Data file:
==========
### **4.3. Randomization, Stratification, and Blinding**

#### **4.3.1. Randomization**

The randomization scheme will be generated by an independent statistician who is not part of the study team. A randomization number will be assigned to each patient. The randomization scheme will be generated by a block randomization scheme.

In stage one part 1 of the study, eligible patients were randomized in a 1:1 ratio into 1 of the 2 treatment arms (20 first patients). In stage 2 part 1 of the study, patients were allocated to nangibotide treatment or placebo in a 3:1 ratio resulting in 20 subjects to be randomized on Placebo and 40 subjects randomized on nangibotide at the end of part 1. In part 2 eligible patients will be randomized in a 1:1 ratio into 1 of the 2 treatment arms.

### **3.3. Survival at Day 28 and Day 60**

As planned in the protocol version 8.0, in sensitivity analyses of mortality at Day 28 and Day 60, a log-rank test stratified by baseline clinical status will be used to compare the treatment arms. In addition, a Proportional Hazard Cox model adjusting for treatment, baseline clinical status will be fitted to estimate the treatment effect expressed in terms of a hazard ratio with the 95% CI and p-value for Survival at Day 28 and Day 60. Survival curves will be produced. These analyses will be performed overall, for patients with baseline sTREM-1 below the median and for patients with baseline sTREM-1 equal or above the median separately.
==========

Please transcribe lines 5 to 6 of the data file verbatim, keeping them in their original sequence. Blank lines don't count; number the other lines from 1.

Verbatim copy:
### **3.3. Survival at Day 28 and Day 60**

As planned in the protocol version 8.0, in sensitivity analyses of mortality at Day 28 and Day 60, a log-rank test stratified by baseline clinical status will be used to compare the treatment arms. In addition, a Proportional Hazard Cox model adjusting for treatment, baseline clinical status will be fitted to estimate the treatment effect expressed in terms of a hazard ratio with the 95% CI and p-value for Survival at Day 28 and Day 60. Survival curves will be produced. These analyses will be performed overall, for patients with baseline sTREM-1 below the median and for patients with baseline sTREM-1 equal or above the median separately.